COVID-19 and U.S. Apparel Imports (Updated: September 2020)

The latest statistics from the Office of Textiles and Apparel (OTEXA) show that the patterns of U.S. apparel imports continue to involve because of COVID-19 and the escalating US-China tensions. Meanwhile, there appeared to be more potent signs of gradual economic recovery in the U.S. driven by consumers’ robust demand. Specifically:

While the value of U.S. apparel imports decreased by 32.0% in July 2020 from a year ago, the speed of the decline has significantly slowed (was down 60% and 42.8% year over year in May and June 2020, respectively). This result echoes the trend of U.S. apparel retail sales (NAICS 448), which indicates a “V-shape” rebound since May 2020. As fashion brands and retailers typically build their inventory for holiday sales (such as back to school, Thanksgiving, and Christmas) from July to October, the upward trend of U.S. apparel imports could continue in the next two to three months.

Nevertheless, between January and July 2020, the value of U.S. apparel imports decreased by 30.7% year over year, which has been much worse than the performance during the 2008-2009 global financial crisis (down 11.8%).

The latest trade statistics suggest that based on economic factors, U.S. fashion companies would like to continue to treat China as an essential apparel-sourcing base. As the first country hit by COVID-19, China’s apparel exports to the U.S. dropped by as much as 49.3% from January to July 2020 year over year. In February 2020, China’s market shares slipped to only 11%, and both in March and April 2020, U.S. fashion companies imported more apparel from Vietnam than from China. However, China had quickly regained its position as the top apparel supplier to the U.S., with a 26.3% market share in value and a 38.8% share in quantity in July 2020.

Different from the impact of the trade war, COVID-19 could benefit China as an apparel sourcing base as fashion companies have to “do more with fewer resources.” In general, China still enjoyed two notable advantages that other apparel supplying countries are unable to catch up in the short term. 1) unparalleled production capacity, meaning importers can source almost all products in any quantity from China vs. more limited production capacity (both in terms of variety and volume) in other alternative sourcing destinations. 2) China can mostly produce textile raw material locally vs. many apparel exporting countries still rely heavily on imported yarns and fabrics (supplied by China).

Contrary to common perceptions, apparel “Made in China” apparently are also becoming more price-competitive–the unit price slipped from $2.25/Square meters equivalent (SME) in 2019 to $1.88/SME in 2020 (January to July), or down more than 16.7% (compared with a 5.6% price drop of the world average). As of July 2020, the unit price of U.S. apparel import from China was only 65.7% of the world average, and around 25—35 percent lower than those imported from other Asian countries.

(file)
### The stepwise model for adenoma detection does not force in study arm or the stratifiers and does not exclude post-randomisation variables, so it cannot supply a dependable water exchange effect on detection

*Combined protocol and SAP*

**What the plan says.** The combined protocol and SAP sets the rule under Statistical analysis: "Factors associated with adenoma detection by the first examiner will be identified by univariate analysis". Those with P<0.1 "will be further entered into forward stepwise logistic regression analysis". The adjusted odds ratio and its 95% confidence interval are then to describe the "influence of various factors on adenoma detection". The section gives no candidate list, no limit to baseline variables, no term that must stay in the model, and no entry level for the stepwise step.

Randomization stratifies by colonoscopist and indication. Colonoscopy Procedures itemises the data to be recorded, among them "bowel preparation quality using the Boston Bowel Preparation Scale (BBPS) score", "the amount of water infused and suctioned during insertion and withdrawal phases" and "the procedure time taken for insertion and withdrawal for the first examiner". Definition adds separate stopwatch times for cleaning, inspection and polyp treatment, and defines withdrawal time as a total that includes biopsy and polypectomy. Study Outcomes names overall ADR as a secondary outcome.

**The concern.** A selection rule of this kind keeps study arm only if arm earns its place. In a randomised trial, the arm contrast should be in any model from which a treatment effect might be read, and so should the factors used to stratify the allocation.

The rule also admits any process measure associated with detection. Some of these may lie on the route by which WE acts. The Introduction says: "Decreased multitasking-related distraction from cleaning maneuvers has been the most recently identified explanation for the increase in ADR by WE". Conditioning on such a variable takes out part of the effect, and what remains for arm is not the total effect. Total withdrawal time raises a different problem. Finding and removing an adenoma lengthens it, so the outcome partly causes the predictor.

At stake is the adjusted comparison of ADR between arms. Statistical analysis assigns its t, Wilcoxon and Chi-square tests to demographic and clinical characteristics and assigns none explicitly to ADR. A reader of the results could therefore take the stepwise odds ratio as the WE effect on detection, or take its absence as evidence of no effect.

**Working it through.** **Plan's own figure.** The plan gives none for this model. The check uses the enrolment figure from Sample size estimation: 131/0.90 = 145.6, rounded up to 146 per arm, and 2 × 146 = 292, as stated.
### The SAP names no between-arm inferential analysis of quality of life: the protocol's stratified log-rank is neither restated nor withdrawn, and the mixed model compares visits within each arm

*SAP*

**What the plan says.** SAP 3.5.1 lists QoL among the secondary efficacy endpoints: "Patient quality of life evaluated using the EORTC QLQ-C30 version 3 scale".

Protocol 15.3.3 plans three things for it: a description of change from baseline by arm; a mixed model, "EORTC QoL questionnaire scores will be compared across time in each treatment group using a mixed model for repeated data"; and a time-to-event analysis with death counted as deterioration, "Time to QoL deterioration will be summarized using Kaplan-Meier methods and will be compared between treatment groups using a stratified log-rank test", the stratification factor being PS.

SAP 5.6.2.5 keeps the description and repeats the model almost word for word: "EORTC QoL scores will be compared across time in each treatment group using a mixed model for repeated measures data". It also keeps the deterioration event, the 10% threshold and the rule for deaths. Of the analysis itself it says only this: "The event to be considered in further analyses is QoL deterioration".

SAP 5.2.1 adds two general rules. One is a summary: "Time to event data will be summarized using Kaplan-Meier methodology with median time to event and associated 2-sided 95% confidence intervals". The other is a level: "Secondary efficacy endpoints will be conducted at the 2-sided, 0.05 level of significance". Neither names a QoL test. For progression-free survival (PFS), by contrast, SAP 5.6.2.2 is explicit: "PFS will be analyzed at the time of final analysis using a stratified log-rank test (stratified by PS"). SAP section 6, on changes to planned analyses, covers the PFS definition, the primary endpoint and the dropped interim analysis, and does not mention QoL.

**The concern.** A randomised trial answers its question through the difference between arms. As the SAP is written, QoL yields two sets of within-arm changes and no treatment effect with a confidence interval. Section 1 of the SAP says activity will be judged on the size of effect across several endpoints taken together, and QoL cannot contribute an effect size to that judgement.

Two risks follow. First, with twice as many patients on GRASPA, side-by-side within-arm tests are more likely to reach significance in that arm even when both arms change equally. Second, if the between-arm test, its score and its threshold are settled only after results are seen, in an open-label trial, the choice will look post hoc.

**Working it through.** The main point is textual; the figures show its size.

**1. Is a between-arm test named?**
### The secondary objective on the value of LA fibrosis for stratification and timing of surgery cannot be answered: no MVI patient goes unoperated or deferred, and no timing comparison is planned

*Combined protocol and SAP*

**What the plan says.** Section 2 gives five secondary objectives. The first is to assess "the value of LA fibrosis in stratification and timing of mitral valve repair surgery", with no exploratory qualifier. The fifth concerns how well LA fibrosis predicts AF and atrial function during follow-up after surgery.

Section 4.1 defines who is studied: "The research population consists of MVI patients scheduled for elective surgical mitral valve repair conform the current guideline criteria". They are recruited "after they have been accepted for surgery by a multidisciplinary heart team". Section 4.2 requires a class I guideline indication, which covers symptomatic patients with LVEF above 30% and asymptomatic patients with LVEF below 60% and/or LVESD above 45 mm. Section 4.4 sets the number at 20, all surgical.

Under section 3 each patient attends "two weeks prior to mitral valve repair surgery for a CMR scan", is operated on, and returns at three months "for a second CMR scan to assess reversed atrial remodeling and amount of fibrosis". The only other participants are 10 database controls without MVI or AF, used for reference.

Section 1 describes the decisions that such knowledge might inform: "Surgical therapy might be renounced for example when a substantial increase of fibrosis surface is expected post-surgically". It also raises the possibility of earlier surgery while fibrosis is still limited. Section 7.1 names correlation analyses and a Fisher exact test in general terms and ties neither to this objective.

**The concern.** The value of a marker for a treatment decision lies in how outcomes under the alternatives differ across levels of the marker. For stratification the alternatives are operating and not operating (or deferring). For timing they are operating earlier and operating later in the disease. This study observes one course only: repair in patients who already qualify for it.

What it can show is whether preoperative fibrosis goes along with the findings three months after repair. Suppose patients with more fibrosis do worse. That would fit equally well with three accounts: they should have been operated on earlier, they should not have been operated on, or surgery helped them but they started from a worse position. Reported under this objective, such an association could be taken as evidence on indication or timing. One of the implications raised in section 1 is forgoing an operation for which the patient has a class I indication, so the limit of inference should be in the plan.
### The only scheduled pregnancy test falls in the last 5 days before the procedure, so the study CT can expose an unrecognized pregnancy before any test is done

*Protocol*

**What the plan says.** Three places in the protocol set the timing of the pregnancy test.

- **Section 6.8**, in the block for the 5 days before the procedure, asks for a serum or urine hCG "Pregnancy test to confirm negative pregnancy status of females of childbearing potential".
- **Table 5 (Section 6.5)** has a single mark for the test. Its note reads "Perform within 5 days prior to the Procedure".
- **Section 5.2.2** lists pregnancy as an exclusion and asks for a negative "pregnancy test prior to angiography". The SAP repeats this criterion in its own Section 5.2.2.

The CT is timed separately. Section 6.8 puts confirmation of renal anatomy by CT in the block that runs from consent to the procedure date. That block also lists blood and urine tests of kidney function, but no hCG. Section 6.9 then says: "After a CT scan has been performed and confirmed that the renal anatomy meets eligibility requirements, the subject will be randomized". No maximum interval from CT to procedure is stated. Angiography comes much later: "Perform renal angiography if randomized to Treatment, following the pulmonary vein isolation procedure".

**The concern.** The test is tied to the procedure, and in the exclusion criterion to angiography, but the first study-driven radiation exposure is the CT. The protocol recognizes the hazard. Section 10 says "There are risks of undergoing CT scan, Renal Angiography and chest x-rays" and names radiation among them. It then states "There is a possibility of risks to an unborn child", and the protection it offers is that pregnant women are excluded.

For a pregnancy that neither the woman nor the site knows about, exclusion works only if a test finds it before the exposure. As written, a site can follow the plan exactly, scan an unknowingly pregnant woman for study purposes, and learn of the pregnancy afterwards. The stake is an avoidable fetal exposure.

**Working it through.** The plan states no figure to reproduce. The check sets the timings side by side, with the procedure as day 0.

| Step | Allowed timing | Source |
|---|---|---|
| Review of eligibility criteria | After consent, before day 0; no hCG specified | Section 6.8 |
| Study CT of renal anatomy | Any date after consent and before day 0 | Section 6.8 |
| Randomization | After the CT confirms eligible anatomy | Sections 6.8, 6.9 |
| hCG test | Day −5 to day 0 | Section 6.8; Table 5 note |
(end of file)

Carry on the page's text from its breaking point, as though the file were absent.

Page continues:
That being said, non-economic factors, from the deteriorating US-China relations to the reported Xinjiang forced labor issue, are increasingly complicating fashion companies’ sourcing decisions. Somehow as a warning sign, China’s market shares in the U.S. apparel import market slipped in both quantity and value terms in July 2020 compared with a month ago.

Despite Covid-19, Asia as a whole remains the single largest source of apparel for the U.S. market. Other than China, Vietnam (20.5% YTD in 2020 vs. 16.2% in 2019), ASEAN (34.3% YTD in 2020 and vs. 27.4% in 2019), Bangladesh (8.6% YTD in 2020 vs.7.1% in 2019), and Cambodia (4.5% YTD in 2020 vs. 3.2% in 2019) all gain additional market shares in 2020 from a year ago.

However, still, no clear evidence suggests that U.S. fashion brands and retailers have been giving more apparel sourcing orders to suppliers from the Western Hemisphere because of COVID-19 and the trade war. In the first seven months of 2020, only 8.8% of U.S. apparel imports came from CAFTA-DR members (down from 10.3% in 2019) and 4.1% from USMCA members (down from 4.5% in 2019). Confirming the trend, in the first seven months of 2020, the value of U.S. yarns and fabrics exports to USMCA and CAFTA-DR members also suffered a 28.9% decline from a year ago. The heavy reliance on textile supply from the U.S. (implying more vulnerability to the Covid-19 supply chain disruptions) and the price disadvantage could be among the contributing factors why near sourcing has been stagnant.

As a reflection of weak demand, the unit price of U.S. apparel imports was lower in the first six months of 2020. The price index declined from 104.7 in 2019 to 99.0 YTD (Jan to Jul) in 2020 (Year 2010 =100). The imports from Mexico (price index =86.4 YTD in 2020 vs. 112.1 in 2019) and China (price index = 69.7 YTD in 2020 vs. 83.5 in 2019) have seen the most notable price decrease so far.

by Sheng Lu

Author: Sheng Lu

Professor @ University of Delaware

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